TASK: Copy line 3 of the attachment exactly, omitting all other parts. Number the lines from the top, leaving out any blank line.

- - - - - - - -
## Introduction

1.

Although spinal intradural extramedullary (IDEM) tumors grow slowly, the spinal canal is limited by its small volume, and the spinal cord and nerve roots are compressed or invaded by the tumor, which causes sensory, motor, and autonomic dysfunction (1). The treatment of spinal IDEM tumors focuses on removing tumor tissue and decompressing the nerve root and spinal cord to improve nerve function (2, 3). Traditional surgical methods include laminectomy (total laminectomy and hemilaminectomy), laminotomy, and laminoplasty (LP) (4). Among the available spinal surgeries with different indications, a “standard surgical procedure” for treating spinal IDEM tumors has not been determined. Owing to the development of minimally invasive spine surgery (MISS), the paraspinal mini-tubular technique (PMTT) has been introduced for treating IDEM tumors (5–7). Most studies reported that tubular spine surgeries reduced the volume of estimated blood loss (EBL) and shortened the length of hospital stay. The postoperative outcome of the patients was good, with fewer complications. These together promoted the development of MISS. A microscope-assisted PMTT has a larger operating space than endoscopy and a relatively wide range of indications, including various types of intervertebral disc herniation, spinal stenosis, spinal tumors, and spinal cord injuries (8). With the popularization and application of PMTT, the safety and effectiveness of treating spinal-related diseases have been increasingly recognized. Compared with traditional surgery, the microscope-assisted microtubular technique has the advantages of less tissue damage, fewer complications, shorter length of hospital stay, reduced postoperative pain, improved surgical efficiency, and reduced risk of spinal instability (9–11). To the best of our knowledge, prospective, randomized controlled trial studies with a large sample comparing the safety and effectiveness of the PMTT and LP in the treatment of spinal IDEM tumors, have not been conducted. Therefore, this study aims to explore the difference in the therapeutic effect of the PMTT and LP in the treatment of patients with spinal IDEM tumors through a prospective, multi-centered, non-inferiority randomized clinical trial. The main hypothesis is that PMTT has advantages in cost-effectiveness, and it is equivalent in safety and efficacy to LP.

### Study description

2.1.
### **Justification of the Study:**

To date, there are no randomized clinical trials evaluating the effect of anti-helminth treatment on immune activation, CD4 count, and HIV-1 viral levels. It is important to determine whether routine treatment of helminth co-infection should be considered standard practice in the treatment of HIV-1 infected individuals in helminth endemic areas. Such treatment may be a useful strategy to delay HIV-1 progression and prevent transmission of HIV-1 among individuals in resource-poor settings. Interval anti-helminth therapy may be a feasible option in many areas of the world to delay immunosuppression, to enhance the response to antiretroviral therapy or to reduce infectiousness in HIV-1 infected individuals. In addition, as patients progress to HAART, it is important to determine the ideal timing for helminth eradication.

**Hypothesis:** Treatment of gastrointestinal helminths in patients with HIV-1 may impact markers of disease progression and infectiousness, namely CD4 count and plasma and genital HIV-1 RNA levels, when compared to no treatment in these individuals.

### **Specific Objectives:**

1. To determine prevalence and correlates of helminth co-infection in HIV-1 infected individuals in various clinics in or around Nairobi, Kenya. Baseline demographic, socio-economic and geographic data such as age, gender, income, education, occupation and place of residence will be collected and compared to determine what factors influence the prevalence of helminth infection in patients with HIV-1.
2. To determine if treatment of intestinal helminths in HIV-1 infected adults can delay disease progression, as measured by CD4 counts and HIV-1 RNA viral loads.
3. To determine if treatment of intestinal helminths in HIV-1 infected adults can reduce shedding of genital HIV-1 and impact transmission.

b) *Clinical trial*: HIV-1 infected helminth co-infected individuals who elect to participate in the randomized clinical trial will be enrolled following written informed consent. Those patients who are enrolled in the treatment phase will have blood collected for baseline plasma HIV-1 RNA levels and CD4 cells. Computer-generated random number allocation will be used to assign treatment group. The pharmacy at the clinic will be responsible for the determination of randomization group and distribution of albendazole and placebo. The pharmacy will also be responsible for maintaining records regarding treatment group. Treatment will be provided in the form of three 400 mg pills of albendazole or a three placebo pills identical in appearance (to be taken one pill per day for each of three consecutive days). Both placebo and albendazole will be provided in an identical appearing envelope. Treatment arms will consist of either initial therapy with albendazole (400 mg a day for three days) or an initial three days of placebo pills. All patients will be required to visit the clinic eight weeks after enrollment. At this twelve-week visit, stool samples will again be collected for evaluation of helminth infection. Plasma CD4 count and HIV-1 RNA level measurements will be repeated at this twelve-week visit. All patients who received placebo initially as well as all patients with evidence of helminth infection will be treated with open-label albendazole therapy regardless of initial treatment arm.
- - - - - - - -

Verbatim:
Although spinal intradural extramedullary (IDEM) tumors grow slowly, the spinal canal is limited by its small volume, and the spinal cord and nerve roots are compressed or invaded by the tumor, which causes sensory, motor, and autonomic dysfunction (1). The treatment of spinal IDEM tumors focuses on removing tumor tissue and decompressing the nerve root and spinal cord to improve nerve function (2, 3). Traditional surgical methods include laminectomy (total laminectomy and hemilaminectomy), laminotomy, and laminoplasty (LP) (4). Among the available spinal surgeries with different indications, a “standard surgical procedure” for treating spinal IDEM tumors has not been determined. Owing to the development of minimally invasive spine surgery (MISS), the paraspinal mini-tubular technique (PMTT) has been introduced for treating IDEM tumors (5–7). Most studies reported that tubular spine surgeries reduced the volume of estimated blood loss (EBL) and shortened the length of hospital stay. The postoperative outcome of the patients was good, with fewer complications. These together promoted the development of MISS. A microscope-assisted PMTT has a larger operating space than endoscopy and a relatively wide range of indications, including various types of intervertebral disc herniation, spinal stenosis, spinal tumors, and spinal cord injuries (8). With the popularization and application of PMTT, the safety and effectiveness of treating spinal-related diseases have been increasingly recognized. Compared with traditional surgery, the microscope-assisted microtubular technique has the advantages of less tissue damage, fewer complications, shorter length of hospital stay, reduced postoperative pain, improved surgical efficiency, and reduced risk of spinal instability (9–11). To the best of our knowledge, prospective, randomized controlled trial studies with a large sample comparing the safety and effectiveness of the PMTT and LP in the treatment of spinal IDEM tumors, have not been conducted. Therefore, this study aims to explore the difference in the therapeutic effect of the PMTT and LP in the treatment of patients with spinal IDEM tumors through a prospective, multi-centered, non-inferiority randomized clinical trial. The main hypothesis is that PMTT has advantages in cost-effectiveness, and it is equivalent in safety and efficacy to LP.